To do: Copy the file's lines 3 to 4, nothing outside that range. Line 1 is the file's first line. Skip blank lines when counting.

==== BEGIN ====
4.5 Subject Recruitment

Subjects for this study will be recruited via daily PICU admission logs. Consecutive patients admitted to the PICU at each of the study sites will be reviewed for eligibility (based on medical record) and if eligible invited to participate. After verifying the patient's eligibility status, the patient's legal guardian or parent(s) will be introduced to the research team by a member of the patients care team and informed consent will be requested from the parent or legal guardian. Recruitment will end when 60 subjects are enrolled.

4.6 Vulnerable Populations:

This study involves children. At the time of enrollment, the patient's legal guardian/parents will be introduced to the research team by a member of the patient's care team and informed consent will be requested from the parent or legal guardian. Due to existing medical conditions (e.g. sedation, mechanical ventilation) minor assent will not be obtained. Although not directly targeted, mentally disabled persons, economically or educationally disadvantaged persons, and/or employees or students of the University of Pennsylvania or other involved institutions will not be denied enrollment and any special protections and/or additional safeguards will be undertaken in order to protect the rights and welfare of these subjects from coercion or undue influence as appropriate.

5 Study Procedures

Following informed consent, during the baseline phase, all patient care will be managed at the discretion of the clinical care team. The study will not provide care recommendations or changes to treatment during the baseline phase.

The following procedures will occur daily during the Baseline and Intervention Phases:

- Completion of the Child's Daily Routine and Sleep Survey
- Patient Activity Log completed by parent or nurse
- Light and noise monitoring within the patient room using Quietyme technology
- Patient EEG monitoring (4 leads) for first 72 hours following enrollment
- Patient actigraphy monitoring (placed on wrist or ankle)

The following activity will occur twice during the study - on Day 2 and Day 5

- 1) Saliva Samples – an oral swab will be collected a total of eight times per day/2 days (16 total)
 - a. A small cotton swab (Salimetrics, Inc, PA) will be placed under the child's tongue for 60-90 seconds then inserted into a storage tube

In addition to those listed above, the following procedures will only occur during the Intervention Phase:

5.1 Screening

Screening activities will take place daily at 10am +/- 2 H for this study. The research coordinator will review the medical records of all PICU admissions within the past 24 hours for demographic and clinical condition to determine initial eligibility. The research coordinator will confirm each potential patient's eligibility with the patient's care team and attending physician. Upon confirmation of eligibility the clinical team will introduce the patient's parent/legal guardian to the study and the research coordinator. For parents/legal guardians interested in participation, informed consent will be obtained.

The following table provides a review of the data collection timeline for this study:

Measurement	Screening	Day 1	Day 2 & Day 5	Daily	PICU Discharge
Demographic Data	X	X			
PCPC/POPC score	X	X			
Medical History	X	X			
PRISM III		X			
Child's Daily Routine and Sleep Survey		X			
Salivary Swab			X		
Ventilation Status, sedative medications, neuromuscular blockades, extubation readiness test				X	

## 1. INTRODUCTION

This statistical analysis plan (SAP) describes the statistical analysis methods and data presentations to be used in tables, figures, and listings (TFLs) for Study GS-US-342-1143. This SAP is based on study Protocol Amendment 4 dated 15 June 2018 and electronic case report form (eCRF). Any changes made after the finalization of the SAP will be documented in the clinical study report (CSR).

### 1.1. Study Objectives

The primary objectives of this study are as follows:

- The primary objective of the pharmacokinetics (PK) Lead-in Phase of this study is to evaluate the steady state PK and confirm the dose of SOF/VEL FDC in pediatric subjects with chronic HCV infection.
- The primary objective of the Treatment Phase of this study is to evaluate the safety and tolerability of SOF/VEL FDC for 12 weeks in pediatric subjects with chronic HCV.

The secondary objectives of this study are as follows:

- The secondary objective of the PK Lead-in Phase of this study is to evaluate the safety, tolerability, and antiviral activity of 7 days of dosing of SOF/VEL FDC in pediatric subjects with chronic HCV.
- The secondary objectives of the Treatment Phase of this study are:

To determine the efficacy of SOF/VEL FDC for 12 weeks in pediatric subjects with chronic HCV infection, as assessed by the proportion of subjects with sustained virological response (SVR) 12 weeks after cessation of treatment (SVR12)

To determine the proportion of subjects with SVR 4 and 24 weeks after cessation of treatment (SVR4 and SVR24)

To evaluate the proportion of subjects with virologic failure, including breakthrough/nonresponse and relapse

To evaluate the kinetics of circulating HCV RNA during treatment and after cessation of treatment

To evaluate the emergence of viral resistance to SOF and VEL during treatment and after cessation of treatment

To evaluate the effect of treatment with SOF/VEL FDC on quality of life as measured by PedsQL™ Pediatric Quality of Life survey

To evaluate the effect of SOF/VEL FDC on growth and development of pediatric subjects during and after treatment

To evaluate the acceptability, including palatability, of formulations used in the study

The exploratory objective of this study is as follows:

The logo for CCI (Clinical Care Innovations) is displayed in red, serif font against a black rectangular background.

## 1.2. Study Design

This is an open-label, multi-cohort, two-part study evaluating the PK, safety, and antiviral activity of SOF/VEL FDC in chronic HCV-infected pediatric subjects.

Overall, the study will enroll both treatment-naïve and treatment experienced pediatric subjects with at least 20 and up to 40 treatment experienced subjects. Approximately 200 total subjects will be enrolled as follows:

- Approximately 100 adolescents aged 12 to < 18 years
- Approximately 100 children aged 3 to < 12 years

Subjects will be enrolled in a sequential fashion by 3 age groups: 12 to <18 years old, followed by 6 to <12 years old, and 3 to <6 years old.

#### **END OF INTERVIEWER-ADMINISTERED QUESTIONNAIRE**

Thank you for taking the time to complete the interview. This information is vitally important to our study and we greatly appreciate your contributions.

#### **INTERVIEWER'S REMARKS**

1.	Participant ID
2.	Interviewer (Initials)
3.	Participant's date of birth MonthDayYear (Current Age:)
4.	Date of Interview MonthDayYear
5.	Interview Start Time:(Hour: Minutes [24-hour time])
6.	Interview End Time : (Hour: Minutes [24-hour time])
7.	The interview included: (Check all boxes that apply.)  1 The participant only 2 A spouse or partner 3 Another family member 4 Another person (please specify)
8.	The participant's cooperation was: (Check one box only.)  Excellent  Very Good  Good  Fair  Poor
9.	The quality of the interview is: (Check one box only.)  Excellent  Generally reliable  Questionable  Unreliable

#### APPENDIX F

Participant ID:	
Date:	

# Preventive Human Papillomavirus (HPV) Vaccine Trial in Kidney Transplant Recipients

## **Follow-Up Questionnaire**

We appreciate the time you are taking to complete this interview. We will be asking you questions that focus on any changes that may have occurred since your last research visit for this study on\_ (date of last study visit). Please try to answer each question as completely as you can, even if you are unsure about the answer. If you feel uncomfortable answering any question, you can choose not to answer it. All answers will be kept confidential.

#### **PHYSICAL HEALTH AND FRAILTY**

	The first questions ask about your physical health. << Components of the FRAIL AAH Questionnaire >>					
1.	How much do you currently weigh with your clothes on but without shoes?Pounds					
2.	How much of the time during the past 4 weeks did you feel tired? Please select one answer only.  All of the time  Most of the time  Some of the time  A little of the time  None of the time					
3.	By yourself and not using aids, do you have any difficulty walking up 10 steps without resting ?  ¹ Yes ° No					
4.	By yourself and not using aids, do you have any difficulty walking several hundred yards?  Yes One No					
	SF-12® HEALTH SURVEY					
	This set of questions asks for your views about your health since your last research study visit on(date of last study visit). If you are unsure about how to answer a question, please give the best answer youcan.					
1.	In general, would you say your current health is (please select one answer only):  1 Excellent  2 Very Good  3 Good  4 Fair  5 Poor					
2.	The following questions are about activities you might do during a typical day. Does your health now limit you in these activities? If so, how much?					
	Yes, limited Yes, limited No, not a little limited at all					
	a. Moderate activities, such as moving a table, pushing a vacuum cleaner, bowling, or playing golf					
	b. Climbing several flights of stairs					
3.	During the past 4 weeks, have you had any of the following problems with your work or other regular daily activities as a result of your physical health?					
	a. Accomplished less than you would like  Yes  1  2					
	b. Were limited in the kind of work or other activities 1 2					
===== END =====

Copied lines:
4.6 Vulnerable Populations:

This study involves children. At the time of enrollment, the patient's legal guardian/parents will be introduced to the research team by a member of the patient's care team and informed consent will be requested from the parent or legal guardian. Due to existing medical conditions (e.g. sedation, mechanical ventilation) minor assent will not be obtained. Although not directly targeted, mentally disabled persons, economically or educationally disadvantaged persons, and/or employees or students of the University of Pennsylvania or other involved institutions will not be denied enrollment and any special protections and/or additional safeguards will be undertaken in order to protect the rights and welfare of these subjects from coercion or undue influence as appropriate.